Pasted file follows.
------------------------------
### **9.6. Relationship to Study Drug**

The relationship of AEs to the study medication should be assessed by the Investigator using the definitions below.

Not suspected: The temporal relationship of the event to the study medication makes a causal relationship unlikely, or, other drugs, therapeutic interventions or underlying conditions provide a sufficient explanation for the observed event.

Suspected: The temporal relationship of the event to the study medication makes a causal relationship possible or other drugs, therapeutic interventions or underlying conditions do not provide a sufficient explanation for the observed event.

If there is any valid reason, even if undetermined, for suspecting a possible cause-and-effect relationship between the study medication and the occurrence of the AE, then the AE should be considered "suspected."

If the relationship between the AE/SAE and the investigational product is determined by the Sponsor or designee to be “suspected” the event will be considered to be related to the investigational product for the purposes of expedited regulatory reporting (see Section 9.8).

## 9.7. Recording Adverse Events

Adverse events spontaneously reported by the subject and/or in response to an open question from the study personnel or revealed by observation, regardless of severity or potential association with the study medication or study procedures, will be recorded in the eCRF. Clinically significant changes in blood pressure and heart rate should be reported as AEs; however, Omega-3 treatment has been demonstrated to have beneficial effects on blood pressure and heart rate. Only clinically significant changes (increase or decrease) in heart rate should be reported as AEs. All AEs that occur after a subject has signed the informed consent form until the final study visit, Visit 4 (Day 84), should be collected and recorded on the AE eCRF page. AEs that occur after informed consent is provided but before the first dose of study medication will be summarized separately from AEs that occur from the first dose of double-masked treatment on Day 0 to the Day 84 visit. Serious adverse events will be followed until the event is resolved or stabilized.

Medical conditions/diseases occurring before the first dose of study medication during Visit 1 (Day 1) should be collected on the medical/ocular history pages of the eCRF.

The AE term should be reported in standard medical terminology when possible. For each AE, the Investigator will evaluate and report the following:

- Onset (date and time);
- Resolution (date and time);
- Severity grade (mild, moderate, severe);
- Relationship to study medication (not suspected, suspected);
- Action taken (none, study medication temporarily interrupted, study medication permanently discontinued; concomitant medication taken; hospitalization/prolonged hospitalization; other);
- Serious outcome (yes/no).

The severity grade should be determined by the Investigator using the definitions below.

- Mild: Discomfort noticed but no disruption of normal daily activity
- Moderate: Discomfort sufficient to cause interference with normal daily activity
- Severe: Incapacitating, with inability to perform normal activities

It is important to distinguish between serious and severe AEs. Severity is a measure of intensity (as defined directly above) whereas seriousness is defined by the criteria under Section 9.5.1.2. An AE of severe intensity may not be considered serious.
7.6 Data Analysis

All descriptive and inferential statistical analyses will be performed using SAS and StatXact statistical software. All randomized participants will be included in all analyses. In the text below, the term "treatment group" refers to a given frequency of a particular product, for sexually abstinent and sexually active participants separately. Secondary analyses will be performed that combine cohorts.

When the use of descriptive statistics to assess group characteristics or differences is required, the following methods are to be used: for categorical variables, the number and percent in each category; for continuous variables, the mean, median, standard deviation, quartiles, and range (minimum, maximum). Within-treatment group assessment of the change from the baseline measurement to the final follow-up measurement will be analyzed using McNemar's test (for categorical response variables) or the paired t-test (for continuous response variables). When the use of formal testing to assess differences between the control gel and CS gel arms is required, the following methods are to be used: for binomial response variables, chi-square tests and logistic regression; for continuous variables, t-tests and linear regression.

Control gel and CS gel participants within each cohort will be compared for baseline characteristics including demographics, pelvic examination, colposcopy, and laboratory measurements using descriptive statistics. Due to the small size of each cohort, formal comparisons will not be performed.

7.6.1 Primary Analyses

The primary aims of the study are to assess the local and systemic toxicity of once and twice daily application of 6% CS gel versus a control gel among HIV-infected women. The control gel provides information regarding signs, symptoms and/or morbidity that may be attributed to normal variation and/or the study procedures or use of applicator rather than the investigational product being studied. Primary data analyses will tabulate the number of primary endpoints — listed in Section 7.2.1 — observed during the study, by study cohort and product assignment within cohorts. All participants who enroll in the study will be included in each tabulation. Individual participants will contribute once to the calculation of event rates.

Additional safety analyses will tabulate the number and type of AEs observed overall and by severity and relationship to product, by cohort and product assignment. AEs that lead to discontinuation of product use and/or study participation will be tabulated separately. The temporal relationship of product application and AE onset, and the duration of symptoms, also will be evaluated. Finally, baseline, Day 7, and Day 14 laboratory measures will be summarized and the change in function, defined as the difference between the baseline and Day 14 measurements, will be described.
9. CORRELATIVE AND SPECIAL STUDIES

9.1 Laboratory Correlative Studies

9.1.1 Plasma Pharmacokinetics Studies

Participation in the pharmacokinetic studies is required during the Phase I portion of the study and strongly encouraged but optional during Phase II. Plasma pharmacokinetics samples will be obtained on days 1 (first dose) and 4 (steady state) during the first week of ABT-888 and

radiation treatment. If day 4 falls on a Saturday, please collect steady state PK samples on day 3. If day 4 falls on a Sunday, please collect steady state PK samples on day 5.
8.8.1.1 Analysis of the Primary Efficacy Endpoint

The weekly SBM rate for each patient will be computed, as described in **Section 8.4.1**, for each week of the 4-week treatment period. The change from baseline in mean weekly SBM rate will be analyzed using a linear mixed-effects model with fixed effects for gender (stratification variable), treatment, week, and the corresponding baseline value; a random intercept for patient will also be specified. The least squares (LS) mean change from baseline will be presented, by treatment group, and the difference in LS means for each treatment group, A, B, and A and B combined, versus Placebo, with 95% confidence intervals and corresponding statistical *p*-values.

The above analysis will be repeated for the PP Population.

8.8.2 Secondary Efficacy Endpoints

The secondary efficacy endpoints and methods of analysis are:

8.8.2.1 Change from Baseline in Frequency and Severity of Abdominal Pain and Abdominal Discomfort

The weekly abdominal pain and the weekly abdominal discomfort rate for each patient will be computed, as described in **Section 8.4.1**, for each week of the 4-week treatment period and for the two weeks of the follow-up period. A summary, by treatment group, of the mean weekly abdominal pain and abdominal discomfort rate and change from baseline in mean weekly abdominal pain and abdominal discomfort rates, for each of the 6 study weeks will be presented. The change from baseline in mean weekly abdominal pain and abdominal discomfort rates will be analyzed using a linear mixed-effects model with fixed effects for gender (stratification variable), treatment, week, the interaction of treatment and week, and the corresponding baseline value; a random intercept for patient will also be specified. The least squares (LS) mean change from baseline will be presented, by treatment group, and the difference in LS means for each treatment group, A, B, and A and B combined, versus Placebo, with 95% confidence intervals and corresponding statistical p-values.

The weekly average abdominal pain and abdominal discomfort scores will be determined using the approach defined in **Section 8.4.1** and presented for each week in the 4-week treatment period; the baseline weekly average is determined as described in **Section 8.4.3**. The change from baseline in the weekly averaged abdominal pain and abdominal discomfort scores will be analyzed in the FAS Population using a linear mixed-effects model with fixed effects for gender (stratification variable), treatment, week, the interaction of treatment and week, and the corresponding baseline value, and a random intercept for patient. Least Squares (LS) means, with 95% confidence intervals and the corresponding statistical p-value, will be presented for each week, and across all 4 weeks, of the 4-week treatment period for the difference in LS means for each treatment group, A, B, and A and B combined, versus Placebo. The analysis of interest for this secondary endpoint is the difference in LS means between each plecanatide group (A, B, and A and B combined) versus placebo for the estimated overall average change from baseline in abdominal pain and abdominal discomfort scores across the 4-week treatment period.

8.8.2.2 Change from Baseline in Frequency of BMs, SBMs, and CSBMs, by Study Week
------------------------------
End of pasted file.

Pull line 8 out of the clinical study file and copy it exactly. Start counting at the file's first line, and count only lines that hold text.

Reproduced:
Adverse events spontaneously reported by the subject and/or in response to an open question from the study personnel or revealed by observation, regardless of severity or potential association with the study medication or study procedures, will be recorded in the eCRF. Clinically significant changes in blood pressure and heart rate should be reported as AEs; however, Omega-3 treatment has been demonstrated to have beneficial effects on blood pressure and heart rate. Only clinically significant changes (increase or decrease) in heart rate should be reported as AEs. All AEs that occur after a subject has signed the informed consent form until the final study visit, Visit 4 (Day 84), should be collected and recorded on the AE eCRF page. AEs that occur after informed consent is provided but before the first dose of study medication will be summarized separately from AEs that occur from the first dose of double-masked treatment on Day 0 to the Day 84 visit. Serious adverse events will be followed until the event is resolved or stabilized.